First, as happens with e-books, I had no idea how long it was. It’s around the 900 pages mark. Second, I didn’t realise it was a fairly experimental novel, or, at least its structure was not standard. The novel starts as if it was going to be a family saga, with the story of a Jewish immigrant arriving in New York, and we follow his story and that of his family for a couple of generations until we get to the birth of a boy, Archibald Ferguson. He doesn’t like his first name that much and for the rest of the novel, he is referred to as Ferguson. When things start getting weird is when at some point you become aware that you are reading four different versions of his life. These are narrated in the third person, although always from the point of view of the character, and yes, they are numbered.  So the first chapter (or part), you would have 1.1, 1.2, 1.3, 1.4 and then, the next part would be 2.1… and so on. The story (stories) are told chronologically but chopped up into bits. Some of the reviewers have commented that you need to be a member of MENSA to remember and differentiate the various stories, because yes, there are differences (fate seems to play a big part, as sometimes due to incidents that happen to his family, financial difficulties, relationship issues… the story takes a different turn and deviates from the other versions), but these are not huge, and it is difficult to keep in your mind which one of the versions is which one (at times I would have been reading for a while before I could remember how this version was different to the one I had just been reading). Because the differences are not major (yes, in one version he ends up going to a university and in another to a different one, in one he works at a newspaper and in another starts writing books, in one he goes out with a girl and in another they are only friends…), and the characters are pretty much the same in all versions (although sometimes their behaviour is quite different) it makes the stories very similar. Added to that, all versions of the character are also very similar as if the different circumstances were not earth-shattering and had not affected that much the development of his boy (in the debate of nature, nurture, it’s safe to say Auster supports nature). The devil seems to be in the detail, or perhaps the point is that we might strongly believe that there are moments when our decisions could have sent us down one path or a completely different one (Sliding Doors anyone?), but the truth is that of all the infinite possibilities (and that makes me think of a book I read very recently, Do You Realize?) only one is conducive to life as we know it (the Goldilocks theory of life. Neither too hot nor too cold, just right) and our life was meant to be as it if.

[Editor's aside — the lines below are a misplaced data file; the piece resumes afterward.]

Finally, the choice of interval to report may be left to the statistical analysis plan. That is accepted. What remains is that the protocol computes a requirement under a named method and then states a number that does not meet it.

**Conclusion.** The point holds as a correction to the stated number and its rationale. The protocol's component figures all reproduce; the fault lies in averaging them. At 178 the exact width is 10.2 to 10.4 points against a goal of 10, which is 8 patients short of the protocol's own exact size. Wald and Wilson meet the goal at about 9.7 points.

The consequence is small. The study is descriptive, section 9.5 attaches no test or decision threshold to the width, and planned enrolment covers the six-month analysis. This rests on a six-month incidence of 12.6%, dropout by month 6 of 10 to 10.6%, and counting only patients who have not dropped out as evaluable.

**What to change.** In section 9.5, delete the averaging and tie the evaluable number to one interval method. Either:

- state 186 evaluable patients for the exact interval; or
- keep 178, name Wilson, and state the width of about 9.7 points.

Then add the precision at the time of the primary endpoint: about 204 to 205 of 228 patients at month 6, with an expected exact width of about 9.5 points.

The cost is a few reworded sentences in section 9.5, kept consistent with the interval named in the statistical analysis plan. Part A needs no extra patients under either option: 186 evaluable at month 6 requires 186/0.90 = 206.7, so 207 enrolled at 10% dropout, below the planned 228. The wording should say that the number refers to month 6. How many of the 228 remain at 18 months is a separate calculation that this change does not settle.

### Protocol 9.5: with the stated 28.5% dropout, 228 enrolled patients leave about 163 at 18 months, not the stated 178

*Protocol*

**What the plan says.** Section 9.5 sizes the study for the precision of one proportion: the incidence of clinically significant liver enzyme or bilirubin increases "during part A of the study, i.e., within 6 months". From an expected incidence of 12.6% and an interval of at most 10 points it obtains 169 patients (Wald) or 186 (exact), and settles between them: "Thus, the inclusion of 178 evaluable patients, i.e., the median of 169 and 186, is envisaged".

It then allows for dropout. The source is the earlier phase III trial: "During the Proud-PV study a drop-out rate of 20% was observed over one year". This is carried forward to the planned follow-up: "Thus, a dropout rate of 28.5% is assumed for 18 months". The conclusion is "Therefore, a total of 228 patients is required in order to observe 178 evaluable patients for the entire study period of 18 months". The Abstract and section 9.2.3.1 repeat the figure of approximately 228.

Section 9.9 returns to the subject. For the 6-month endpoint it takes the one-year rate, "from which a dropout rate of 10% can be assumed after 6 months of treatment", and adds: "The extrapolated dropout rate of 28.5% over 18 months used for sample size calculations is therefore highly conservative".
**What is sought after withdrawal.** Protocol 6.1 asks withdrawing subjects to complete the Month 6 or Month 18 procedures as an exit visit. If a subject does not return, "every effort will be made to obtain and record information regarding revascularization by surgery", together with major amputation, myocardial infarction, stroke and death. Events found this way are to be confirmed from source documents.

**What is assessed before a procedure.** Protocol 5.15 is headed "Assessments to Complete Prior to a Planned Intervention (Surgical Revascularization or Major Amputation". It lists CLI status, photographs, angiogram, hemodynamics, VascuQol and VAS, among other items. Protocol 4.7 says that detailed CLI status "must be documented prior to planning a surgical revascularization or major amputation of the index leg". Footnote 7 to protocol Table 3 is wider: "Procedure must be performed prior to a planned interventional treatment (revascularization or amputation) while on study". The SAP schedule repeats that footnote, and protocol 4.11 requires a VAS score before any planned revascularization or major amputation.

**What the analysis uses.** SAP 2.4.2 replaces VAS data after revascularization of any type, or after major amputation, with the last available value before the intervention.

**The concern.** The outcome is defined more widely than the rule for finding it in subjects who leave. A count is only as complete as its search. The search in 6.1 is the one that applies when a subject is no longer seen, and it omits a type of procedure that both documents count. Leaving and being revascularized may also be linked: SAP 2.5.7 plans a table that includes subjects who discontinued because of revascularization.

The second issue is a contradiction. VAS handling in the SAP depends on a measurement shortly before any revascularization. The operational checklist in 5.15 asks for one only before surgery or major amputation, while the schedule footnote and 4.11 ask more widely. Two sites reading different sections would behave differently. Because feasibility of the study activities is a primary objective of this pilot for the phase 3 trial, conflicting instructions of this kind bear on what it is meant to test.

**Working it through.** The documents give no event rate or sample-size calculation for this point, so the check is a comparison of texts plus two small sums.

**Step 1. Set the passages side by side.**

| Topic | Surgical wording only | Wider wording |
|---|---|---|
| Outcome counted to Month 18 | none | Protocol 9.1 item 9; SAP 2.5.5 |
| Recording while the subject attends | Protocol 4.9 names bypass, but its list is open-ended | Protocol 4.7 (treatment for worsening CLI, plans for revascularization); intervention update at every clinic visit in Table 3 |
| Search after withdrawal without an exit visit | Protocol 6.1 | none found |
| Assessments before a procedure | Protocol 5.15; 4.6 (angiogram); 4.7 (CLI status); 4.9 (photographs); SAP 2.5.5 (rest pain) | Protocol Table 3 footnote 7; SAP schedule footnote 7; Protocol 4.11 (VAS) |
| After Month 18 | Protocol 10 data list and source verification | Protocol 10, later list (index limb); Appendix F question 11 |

Ferguson loves films and is a bit of a film buff (there are lengthy digressions about Laurel & Hardy, the French New Wave, American Films…), he also loves books and writing, and some versions of the story include his translations of French poets, or his own stories (that sometimes end up being exactly the same as the story we are reading, and others are either full stories or fragments of the books he is writing), and sports, mostly baseball, although also basketball.